The goal of our research is to promote recovery of functional movement following spinal cord injury.
The spinal cord contains neuronal networks that have the capacity to generate many basic motor functions, including standing and walking. The focus of our lab is to understand how this intrinsic spinal cord capacity can be harnessed after spinal cord injury to promote recovery. With spinal cord injury descending control from the brain is lost, and so many neurons below the injury, including motoneurons, loose synaptic inputs that enable them the initiate and maintain activity. However, our recent work, in collaboration with the Fouad and Heckman labs, has shown that there are remarkable spontaneous adaptions of receptors (5-HT2C) and channels (calcium) in neurons below the injury, which enable these neurons to function autonomously, without control from the brain (Murray et al. 2010). These adaptations enable recovery of locomotion, but also lead to uncontrolled motoneuron firing and muscle spasms. Our ongoing work employs pharmacological and genetic approaches to guide these spontaneous adaptations to optimally promote locomotion and minimize spasticity, with the ultimate goal of designing new therapies for spinal cord injury.
Overall, we believe that understanding the naturally occurring repair mechanisms of the CNS provides an opportunity to develop future treatments for injuries and disorders of the entire nervous system. Our results demonstrate that functional benefits are not inevitably based on plasticity or regeneration of descending input from the brain, but can be caused by changing the activity of receptors and neurons below the level of the injury.
In our lab we explore methods to promote this spontaneous adaptation and recovery, to develop new therapeutic treatments for spinal cord injury, focusing on the following strategies:
1) Understanding the spontaneous changes in motor neurons below the injury, and attempting to promote this natural plasticity. For this, we are employing pharmacological methods to promote useful muscle contractions produced by these neurons, while minimizing unwanted muscle spasms. At the molecular level, we focus on understanding changes in channels and receptors on motor neurons after spinal cord injury.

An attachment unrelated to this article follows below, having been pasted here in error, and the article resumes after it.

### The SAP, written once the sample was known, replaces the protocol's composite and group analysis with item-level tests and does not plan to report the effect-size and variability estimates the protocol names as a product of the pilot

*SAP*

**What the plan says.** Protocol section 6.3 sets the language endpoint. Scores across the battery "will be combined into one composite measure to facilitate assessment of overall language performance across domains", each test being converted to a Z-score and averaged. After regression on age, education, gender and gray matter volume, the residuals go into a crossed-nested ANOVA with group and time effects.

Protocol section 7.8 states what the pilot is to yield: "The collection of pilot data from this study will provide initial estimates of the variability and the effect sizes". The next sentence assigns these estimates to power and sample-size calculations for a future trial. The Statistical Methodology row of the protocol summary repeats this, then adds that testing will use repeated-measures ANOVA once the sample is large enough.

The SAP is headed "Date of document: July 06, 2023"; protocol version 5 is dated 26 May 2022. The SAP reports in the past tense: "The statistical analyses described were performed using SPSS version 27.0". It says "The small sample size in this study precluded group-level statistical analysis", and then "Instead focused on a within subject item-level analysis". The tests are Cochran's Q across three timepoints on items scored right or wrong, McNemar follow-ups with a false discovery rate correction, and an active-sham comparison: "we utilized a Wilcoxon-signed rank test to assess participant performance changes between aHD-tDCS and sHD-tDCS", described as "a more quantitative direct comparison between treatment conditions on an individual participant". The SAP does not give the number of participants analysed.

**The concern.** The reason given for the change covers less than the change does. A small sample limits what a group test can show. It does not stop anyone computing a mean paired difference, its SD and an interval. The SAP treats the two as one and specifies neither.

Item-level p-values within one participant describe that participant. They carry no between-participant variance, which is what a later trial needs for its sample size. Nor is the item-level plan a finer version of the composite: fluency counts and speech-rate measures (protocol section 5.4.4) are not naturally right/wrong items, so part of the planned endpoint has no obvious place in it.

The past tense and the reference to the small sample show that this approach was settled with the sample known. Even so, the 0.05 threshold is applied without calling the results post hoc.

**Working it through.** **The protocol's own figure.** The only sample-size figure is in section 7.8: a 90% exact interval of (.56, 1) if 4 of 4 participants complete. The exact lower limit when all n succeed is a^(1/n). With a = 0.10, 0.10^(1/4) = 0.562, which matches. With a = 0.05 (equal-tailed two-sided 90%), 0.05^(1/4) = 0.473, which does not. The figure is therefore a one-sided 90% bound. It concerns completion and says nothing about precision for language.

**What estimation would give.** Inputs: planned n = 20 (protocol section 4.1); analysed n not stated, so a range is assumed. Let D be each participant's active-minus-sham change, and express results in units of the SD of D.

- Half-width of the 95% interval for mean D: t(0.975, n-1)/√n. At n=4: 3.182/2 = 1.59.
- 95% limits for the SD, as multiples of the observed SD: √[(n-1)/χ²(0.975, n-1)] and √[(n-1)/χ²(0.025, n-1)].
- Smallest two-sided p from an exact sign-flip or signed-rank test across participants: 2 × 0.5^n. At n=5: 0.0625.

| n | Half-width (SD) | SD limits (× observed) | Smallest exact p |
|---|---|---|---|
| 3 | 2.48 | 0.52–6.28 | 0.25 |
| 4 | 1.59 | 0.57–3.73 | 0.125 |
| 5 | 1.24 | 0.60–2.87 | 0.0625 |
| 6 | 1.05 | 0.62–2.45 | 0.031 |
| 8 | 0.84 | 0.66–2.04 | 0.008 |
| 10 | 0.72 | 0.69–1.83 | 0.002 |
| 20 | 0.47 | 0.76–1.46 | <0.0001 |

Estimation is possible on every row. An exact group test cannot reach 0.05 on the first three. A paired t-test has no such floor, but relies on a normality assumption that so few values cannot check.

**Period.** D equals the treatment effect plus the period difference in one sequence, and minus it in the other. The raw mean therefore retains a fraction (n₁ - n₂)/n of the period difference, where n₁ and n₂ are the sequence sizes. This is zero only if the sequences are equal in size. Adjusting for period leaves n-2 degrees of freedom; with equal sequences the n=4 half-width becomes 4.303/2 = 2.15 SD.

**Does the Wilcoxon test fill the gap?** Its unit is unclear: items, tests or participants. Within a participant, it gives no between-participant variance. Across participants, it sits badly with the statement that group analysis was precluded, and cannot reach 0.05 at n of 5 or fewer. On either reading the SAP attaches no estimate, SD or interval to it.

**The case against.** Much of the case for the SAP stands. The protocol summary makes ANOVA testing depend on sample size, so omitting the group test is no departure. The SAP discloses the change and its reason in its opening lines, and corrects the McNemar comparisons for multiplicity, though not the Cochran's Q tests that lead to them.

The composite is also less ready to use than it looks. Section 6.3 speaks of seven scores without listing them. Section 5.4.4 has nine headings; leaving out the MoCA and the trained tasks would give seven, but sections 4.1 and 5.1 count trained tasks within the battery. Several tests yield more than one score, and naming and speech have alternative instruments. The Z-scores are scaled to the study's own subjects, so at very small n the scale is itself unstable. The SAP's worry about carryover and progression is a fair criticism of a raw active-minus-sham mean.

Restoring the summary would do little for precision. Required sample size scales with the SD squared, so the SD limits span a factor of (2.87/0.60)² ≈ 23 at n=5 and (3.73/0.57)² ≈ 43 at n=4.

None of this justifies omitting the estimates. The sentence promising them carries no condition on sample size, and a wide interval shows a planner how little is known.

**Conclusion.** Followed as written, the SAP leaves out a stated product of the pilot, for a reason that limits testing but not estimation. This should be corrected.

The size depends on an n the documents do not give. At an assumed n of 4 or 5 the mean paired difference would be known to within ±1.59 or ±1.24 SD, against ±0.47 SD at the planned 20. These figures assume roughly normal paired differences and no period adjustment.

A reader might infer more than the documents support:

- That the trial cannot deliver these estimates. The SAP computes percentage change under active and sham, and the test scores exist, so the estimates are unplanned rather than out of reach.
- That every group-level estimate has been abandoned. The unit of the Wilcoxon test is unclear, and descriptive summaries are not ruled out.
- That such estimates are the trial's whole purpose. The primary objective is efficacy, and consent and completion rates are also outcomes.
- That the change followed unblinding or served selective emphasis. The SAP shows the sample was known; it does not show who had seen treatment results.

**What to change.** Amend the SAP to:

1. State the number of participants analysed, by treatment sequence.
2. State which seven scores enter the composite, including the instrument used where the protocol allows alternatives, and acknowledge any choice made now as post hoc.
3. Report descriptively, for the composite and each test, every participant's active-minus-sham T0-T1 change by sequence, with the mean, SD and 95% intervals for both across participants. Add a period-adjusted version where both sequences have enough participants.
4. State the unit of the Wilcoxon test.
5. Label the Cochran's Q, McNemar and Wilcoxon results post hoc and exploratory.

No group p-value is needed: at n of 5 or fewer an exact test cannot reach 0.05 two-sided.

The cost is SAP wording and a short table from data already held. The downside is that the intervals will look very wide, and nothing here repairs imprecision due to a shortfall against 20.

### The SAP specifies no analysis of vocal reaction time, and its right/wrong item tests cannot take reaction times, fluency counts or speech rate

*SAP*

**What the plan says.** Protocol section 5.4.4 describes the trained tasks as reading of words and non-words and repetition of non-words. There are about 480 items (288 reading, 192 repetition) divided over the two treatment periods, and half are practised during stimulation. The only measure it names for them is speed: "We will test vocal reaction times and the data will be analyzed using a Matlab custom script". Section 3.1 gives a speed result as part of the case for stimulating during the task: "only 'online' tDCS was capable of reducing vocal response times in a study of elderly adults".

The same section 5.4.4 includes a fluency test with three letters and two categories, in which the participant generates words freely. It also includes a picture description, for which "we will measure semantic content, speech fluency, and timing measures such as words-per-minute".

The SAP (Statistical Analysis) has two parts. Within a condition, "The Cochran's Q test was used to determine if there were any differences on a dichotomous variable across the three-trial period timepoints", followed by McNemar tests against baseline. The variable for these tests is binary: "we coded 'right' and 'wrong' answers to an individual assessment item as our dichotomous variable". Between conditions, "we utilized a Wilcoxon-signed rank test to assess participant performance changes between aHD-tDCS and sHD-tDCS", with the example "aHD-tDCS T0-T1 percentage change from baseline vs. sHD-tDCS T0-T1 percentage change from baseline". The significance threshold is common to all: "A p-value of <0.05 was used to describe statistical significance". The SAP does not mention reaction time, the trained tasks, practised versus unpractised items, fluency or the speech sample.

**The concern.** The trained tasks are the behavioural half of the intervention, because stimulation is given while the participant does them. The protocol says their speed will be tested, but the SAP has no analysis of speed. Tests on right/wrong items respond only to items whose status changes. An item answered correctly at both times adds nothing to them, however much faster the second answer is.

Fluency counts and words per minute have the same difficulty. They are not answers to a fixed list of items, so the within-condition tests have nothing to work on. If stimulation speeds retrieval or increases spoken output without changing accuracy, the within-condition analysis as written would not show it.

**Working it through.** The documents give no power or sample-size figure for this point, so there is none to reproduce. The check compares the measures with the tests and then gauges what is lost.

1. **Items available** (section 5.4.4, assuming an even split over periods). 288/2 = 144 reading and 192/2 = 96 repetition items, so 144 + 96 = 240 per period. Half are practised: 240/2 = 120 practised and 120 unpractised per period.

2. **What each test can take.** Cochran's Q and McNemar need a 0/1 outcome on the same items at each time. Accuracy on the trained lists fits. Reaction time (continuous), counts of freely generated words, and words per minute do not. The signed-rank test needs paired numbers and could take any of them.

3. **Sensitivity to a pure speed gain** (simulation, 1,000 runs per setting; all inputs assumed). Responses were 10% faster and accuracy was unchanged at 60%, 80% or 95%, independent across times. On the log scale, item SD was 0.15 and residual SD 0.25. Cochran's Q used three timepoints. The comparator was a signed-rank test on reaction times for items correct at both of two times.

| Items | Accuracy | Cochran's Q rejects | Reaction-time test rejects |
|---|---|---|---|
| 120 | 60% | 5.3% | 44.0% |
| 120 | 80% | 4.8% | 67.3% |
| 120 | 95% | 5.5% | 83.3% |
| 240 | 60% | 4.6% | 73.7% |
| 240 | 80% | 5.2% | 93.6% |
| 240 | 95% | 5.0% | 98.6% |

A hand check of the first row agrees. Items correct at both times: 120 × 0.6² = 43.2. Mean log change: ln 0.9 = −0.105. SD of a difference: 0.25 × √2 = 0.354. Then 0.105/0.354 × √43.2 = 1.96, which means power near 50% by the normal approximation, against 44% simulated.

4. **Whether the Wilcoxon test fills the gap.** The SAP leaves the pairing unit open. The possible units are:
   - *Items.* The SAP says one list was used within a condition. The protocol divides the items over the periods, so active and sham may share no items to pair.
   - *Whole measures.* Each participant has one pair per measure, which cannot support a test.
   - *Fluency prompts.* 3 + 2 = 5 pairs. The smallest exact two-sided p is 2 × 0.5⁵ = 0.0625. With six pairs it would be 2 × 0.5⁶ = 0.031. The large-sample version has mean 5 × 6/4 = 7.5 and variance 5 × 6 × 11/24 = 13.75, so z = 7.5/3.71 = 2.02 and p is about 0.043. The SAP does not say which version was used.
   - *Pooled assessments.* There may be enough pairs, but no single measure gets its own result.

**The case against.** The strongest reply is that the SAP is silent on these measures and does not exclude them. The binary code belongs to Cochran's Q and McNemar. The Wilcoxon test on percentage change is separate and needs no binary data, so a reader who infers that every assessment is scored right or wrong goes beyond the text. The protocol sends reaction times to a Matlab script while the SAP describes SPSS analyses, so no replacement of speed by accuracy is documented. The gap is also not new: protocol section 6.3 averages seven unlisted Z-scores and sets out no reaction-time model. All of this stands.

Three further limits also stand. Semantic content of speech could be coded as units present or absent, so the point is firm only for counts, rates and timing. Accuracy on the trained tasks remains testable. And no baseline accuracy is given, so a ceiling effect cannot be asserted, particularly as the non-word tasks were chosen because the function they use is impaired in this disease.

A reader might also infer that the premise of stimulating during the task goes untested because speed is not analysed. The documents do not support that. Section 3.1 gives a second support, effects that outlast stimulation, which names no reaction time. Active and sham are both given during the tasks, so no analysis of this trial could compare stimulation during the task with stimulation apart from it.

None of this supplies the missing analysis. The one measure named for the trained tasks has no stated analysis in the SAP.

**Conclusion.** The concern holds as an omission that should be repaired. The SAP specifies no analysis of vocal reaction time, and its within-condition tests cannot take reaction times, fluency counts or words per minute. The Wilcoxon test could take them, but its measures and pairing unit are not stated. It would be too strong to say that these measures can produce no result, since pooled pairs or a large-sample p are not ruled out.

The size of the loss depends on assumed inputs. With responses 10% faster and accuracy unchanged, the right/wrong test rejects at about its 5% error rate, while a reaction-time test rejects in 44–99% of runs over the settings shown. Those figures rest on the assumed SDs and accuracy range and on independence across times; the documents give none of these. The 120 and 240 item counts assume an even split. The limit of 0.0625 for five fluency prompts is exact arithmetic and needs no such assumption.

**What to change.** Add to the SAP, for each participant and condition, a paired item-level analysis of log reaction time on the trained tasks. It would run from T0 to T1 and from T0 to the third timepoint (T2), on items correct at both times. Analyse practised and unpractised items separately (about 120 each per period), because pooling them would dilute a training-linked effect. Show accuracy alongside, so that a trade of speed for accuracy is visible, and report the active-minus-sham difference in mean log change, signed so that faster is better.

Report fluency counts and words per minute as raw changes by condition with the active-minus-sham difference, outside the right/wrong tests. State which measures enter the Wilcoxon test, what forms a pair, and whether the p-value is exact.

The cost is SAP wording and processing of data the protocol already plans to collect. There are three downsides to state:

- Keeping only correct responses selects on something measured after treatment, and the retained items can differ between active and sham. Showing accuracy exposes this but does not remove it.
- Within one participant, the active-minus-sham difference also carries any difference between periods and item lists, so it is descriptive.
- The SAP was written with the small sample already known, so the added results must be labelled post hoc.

4) Understanding how the peripheral nervous system compensates for spinal cord injury, including changes in the muscle properties. We have found that spasticity in muscles can help preserve muscle mass and function, even though it may at times impede movement.
5) Understanding how blood flow and the blood-brain barrier adapts to spinal cord injury, and attempting to identifying how dietary amino acids or circulating transmitters like adrenaline can affect the control of neurons and movements after injury.
A major obstacle to understanding and treating spinal cord injury and spasticity in humans has been the lack of an adequate animal model of this condition. However, we have discovered that a sacral spinal cord transection (at S2) produces a pathology in the tail muscles of rats that includes many of the classical signs of the spasticity syndrome (hyper-reflexia, hypertonus, clonus, muscle spasms and delayed onset of about 1 month), with a remarkable resemblance to spasticity seen in the limbs of humans after injury (Bennett et al. 1999, 2004). This rat model is minimally invasive, only affecting tail muscles, and leaving normal hindlimb and bladder function fully functional, minimizing the need for extensive post-operative care. Importantly, we find that the entire affected spinal cord below the sacral injury site is small enough to survive whole (unsliced) when it is removed and maintained in vitro, regardless of the rat’s age after injury (Li et al. 2004b), allowing us to study spasticity in dish with detailed pharmacological methods. We have also found that this sacral cord can exhibit left-right rhythmic activity, allowing us to study rhythmic locomotor activity in adult rats in vitro. Other laboratories are only able to study chronic injury and spasticity in vivo, because in vitro methods have previously been limited to rats younger than 2 - 3 weeks, far too young to study spasticity, which takes months to develop. With these technical advances, my lab is rapidly unraveling the long-standing mystery of what causes spasticity and impairment of basic functions like walking. Our parallel studies in awake spastic rats and humans ultimately link changes in receptor and channel properties to motor function and treatment of spasticity in humans.
Our facilities include a laboratory fully equipped for surgeries, physiological and pharmacological experiments, immunohistochemistry, molecular methods, and behavioural testing in rats.
We would like to acknowledge generous funding support over the years from the